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Psychology of Helping Others

Instructor: Joshua Mummert

Josh teaches Special Education courses for graduate students. He has a Master's of Science in Psychology and is in the process of earning his Ph.D in Psychology.

In this lesson, we will understand the three primary psychological theories as to why people help one another. We will also describe the essential components of the three theories and identify altruistic behavior.

Psychology of Helping Others

Consider the following situation...

You are at a local fair with your friends and all of a sudden, a man approaches you and tries to take your wallet from you. Before you can yell for help, the man is tackled by a complete stranger and is held down until police arrive. The man hands you back your wallet and walks away.

Now, why would someone jump in to help you when they don't even know who you are? In a more extreme situation, why do people risk their lives to help complete strangers when disasters strike?

Psychological models

Social psychologists have explored this at great length, and as a result, many theories have emerged. Three primary models exist to explain helping behavior.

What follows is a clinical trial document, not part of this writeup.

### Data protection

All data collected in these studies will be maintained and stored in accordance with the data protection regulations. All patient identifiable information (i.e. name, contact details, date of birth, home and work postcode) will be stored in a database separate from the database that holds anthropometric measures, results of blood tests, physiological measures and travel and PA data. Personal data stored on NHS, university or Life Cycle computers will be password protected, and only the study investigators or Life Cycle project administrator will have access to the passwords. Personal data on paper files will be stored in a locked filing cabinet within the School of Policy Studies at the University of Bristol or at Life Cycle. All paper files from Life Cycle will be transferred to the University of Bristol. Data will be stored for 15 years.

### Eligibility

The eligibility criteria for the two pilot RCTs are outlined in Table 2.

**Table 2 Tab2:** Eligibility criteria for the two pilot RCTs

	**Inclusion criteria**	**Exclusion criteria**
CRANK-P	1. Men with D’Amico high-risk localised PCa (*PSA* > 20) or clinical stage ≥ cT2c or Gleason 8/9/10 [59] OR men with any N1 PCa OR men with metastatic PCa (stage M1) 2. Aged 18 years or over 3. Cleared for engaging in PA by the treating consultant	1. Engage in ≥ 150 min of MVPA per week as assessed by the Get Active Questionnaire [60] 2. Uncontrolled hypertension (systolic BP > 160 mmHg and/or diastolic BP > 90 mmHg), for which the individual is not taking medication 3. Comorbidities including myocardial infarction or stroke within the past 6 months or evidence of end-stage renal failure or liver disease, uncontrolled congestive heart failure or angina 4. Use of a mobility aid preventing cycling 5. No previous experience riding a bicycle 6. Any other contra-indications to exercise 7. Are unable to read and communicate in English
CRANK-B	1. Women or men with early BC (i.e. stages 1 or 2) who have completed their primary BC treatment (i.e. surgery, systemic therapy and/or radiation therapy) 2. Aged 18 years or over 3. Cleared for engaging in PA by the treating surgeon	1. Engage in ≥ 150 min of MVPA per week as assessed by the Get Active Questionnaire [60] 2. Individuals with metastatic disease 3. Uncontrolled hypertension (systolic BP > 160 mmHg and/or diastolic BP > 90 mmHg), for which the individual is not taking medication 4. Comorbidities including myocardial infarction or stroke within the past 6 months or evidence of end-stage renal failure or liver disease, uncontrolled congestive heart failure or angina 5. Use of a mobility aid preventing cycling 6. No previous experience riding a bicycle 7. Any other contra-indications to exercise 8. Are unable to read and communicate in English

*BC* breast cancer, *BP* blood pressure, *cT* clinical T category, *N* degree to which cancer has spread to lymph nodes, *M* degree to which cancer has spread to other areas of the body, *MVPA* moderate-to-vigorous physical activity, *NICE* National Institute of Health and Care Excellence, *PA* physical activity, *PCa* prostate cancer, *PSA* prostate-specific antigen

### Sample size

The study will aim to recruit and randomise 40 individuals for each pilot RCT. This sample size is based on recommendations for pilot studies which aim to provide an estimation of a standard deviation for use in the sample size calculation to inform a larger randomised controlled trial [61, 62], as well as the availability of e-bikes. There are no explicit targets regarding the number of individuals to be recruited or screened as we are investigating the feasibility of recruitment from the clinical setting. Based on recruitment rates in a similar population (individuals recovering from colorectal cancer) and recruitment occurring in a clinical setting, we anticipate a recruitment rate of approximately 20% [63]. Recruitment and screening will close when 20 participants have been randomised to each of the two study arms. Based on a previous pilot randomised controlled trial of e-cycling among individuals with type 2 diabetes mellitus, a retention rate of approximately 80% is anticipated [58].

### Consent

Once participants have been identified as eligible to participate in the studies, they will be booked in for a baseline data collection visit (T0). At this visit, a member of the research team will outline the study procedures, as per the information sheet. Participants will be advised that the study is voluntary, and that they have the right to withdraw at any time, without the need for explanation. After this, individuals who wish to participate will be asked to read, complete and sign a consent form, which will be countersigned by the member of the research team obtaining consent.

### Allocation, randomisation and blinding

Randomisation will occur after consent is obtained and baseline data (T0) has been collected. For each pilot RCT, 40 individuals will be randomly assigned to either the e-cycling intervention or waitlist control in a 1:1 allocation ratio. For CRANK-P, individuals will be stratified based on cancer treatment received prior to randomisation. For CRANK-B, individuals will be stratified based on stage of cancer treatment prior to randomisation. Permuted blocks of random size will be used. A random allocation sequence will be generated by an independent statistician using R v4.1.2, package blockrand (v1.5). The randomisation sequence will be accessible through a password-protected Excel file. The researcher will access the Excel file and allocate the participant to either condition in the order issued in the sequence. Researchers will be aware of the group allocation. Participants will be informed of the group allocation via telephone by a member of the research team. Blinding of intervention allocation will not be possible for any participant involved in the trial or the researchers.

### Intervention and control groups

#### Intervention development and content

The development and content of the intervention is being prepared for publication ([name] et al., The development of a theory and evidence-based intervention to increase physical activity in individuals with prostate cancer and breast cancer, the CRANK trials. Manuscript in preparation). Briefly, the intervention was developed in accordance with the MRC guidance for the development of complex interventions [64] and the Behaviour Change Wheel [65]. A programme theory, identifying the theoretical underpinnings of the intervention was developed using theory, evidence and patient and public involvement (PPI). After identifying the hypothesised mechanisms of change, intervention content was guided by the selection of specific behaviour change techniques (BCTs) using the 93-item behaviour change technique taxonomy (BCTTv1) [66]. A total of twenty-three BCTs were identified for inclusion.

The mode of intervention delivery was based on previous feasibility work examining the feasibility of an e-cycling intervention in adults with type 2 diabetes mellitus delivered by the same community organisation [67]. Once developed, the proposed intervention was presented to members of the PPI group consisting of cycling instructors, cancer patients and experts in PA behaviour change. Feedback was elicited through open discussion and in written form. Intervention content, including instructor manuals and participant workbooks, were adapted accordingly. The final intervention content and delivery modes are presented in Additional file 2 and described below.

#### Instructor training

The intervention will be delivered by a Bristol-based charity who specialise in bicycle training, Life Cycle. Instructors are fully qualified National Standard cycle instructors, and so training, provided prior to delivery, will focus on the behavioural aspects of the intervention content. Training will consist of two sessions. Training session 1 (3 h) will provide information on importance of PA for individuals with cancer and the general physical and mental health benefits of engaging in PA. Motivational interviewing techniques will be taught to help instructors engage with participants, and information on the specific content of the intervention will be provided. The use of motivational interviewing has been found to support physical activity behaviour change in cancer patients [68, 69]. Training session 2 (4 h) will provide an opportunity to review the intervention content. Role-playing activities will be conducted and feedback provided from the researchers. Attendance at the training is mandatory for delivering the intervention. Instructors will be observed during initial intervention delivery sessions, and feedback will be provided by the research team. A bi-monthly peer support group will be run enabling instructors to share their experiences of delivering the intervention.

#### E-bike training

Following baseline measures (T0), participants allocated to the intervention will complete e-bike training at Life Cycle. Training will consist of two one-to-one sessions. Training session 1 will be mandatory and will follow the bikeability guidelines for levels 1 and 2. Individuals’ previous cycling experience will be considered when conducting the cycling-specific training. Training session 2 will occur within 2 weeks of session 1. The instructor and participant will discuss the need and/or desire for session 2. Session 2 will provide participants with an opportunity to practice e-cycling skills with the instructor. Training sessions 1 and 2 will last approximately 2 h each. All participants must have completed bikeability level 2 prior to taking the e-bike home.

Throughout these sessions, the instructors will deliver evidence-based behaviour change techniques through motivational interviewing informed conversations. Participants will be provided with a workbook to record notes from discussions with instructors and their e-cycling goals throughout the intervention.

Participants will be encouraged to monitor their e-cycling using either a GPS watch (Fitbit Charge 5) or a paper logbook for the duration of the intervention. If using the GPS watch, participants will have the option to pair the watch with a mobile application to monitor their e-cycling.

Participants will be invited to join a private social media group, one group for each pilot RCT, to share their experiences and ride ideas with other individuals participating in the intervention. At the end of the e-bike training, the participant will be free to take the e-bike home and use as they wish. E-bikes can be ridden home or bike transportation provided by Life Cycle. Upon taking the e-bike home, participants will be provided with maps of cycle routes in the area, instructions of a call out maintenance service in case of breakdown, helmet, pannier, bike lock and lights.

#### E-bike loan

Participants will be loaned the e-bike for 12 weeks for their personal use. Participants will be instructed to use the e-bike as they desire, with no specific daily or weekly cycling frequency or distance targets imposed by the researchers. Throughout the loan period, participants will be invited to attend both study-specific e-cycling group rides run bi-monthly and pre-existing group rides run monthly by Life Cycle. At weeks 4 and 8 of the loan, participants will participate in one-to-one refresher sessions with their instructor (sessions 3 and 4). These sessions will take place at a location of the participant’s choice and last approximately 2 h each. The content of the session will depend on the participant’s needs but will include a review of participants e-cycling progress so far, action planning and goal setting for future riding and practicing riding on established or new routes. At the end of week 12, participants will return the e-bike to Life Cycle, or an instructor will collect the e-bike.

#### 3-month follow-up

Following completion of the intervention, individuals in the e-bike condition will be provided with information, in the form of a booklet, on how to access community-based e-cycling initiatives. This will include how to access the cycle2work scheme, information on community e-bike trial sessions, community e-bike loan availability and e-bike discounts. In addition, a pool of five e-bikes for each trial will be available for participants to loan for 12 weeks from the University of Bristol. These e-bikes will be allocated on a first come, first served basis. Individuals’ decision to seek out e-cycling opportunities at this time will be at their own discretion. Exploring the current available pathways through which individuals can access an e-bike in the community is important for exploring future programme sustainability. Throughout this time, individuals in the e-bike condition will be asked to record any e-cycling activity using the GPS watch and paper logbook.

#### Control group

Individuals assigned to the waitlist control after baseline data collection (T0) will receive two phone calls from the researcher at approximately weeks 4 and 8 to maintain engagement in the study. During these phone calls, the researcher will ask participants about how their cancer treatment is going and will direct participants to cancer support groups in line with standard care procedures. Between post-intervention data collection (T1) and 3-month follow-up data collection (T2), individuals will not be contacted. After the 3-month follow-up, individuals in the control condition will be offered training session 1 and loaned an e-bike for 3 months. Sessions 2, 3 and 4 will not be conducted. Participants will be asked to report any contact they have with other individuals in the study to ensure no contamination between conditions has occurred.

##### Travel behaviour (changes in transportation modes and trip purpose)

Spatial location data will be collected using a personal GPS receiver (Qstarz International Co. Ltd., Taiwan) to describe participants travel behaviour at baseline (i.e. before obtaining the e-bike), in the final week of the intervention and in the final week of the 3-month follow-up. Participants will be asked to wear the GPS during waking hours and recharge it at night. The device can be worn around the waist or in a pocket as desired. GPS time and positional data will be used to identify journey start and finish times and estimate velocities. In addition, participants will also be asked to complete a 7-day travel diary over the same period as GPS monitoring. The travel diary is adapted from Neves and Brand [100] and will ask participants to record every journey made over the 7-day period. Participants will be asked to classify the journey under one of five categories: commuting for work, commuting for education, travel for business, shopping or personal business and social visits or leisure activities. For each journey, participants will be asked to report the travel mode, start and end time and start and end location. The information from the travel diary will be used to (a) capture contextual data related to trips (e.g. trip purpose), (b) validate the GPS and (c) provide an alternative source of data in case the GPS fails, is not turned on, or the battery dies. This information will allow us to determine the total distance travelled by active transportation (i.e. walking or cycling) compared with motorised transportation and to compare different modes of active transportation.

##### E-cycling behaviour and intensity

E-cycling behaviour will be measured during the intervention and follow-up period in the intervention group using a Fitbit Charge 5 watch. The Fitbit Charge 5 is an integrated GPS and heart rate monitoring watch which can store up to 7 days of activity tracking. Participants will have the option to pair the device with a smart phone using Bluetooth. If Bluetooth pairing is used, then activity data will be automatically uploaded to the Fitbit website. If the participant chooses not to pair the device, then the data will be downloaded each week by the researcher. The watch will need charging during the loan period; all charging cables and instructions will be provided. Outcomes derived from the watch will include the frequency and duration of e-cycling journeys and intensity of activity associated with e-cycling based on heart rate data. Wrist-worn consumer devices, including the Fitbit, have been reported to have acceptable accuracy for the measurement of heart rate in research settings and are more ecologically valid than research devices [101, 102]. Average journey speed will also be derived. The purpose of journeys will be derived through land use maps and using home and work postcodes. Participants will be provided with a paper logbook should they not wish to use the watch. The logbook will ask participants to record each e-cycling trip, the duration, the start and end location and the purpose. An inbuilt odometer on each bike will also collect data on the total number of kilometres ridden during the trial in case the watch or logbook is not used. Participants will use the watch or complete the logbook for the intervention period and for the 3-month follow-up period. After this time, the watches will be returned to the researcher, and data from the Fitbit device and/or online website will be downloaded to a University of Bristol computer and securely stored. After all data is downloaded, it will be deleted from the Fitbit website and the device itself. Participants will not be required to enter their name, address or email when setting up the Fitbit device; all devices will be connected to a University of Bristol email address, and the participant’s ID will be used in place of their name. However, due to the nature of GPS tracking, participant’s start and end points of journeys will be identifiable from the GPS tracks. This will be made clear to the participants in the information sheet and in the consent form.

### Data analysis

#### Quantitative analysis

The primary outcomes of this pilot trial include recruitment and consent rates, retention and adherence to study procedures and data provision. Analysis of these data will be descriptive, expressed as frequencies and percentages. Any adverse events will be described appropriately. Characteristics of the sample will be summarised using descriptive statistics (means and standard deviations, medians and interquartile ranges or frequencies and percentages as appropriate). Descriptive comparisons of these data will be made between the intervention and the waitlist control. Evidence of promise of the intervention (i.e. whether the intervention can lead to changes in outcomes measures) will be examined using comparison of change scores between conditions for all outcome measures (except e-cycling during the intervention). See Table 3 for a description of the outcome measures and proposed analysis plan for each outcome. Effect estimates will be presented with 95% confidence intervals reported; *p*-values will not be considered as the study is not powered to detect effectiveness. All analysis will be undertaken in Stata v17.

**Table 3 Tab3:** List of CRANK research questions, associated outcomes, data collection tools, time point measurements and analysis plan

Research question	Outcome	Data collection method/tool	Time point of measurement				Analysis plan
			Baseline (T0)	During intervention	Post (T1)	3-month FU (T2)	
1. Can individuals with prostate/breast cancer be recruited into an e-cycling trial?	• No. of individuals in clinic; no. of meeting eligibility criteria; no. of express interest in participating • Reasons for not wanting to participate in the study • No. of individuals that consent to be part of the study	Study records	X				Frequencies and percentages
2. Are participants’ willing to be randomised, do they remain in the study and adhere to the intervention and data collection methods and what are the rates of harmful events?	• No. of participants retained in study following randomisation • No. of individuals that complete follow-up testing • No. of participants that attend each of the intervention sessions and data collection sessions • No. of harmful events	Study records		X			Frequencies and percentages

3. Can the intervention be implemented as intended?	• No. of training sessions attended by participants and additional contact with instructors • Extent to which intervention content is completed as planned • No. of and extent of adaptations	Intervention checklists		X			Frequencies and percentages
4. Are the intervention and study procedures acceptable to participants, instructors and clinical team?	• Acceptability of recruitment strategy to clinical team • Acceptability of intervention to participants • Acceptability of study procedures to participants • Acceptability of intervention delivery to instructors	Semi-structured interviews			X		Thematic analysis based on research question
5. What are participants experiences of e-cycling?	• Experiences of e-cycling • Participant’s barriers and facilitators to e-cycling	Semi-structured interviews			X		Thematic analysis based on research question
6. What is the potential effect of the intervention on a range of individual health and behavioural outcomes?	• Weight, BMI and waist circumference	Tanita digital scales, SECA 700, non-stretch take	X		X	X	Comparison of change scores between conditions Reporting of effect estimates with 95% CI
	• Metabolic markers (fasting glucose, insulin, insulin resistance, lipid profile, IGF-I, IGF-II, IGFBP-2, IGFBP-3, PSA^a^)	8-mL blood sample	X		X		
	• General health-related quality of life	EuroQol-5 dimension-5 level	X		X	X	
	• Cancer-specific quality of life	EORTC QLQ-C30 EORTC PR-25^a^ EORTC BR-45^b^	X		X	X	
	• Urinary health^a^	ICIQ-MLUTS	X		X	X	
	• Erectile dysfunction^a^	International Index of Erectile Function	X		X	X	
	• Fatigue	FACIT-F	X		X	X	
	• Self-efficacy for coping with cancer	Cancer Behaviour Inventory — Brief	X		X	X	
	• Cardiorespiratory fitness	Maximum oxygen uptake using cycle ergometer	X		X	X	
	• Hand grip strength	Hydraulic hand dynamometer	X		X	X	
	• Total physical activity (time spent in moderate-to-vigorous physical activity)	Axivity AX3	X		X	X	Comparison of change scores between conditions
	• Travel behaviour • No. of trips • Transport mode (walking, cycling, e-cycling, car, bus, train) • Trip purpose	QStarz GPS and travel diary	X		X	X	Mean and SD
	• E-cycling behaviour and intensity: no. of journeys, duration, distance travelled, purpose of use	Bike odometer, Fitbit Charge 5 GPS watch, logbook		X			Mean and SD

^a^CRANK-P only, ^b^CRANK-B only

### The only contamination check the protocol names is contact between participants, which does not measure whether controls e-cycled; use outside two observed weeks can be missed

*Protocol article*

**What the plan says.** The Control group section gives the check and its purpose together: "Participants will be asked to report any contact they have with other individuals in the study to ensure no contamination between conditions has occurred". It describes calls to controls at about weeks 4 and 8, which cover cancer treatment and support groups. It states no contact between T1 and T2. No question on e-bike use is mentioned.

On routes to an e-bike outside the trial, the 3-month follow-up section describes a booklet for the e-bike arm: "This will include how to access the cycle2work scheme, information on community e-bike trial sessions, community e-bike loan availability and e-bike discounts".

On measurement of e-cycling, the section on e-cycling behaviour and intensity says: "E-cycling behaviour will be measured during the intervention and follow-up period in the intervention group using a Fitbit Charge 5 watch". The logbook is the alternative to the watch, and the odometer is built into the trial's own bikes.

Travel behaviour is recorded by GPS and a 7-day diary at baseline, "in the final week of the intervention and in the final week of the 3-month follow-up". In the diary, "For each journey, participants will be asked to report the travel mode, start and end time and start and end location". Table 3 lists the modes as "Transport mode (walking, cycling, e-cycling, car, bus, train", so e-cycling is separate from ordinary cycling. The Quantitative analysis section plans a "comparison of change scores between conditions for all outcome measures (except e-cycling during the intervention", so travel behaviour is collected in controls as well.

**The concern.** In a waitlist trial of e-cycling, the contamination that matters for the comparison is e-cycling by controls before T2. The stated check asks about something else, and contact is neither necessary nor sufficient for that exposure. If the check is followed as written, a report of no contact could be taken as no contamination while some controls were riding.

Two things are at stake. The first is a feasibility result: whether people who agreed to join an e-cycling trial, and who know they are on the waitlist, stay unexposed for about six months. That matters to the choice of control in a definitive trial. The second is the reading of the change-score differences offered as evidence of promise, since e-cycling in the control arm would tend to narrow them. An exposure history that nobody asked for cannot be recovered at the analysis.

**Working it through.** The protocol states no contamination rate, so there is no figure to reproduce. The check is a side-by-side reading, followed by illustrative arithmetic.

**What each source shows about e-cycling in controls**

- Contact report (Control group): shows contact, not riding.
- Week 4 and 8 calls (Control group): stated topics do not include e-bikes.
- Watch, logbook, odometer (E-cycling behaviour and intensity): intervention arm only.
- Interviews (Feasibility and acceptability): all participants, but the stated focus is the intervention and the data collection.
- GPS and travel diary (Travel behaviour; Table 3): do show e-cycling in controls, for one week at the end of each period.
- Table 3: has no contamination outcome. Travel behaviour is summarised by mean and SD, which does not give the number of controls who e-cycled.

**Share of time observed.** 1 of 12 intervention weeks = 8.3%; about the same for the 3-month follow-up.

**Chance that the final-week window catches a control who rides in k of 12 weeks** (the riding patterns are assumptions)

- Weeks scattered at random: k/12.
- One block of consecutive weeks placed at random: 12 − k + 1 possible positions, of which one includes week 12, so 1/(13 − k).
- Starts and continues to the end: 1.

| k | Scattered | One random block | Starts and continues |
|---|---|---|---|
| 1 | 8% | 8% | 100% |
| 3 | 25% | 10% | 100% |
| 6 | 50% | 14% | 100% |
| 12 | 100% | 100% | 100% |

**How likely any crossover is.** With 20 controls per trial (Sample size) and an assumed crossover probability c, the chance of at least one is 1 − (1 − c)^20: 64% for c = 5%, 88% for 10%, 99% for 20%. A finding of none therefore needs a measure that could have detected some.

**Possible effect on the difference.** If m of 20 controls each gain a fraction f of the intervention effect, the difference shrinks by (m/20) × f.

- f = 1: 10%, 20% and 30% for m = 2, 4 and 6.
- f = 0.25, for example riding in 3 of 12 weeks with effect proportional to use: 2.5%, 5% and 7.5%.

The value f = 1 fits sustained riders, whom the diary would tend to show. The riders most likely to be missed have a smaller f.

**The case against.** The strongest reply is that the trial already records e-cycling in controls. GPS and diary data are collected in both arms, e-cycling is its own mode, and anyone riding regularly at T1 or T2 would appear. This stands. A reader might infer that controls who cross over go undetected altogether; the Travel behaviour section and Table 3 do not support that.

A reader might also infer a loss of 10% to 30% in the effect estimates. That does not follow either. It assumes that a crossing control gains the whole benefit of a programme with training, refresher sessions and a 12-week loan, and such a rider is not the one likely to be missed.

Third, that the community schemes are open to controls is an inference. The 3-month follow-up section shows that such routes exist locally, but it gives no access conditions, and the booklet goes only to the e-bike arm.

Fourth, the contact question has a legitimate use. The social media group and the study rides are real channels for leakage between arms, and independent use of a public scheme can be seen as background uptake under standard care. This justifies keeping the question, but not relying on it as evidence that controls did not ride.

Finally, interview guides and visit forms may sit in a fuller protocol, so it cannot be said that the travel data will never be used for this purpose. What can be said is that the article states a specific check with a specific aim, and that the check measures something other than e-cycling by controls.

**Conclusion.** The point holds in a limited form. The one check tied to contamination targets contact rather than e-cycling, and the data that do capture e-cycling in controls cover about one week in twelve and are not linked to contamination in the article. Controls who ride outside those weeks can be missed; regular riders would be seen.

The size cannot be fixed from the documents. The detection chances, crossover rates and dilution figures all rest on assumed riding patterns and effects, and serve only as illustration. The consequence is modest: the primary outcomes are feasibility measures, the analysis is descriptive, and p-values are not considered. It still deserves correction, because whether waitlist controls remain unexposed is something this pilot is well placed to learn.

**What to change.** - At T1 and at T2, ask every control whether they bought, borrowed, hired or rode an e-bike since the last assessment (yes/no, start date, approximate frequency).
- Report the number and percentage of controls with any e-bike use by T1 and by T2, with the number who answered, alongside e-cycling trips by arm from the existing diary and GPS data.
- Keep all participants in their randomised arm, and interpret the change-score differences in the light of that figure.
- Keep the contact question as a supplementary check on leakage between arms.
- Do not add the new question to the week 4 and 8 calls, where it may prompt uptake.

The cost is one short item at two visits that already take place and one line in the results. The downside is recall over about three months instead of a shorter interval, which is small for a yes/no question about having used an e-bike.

Evolutionary Model

The first model is the evolutionary model. The evolutionary model maintains that people are naturally inclined to help one another because it contributes to the survival of the species. This is especially true in situations that are considered low or moderate risk.

In higher risk situations, however, a phenomenon called kin selection occurs. Kin selection mandates that people are more likely to help their relatives during high risk situations, which will result in like genes to carry on. As has been the theme of evolutionary theory in general, the primary objective for helping behavior is to continue the survival of humans as a species.

Egoistic Model

The second psychological theory of why humans help others is the motivational model.

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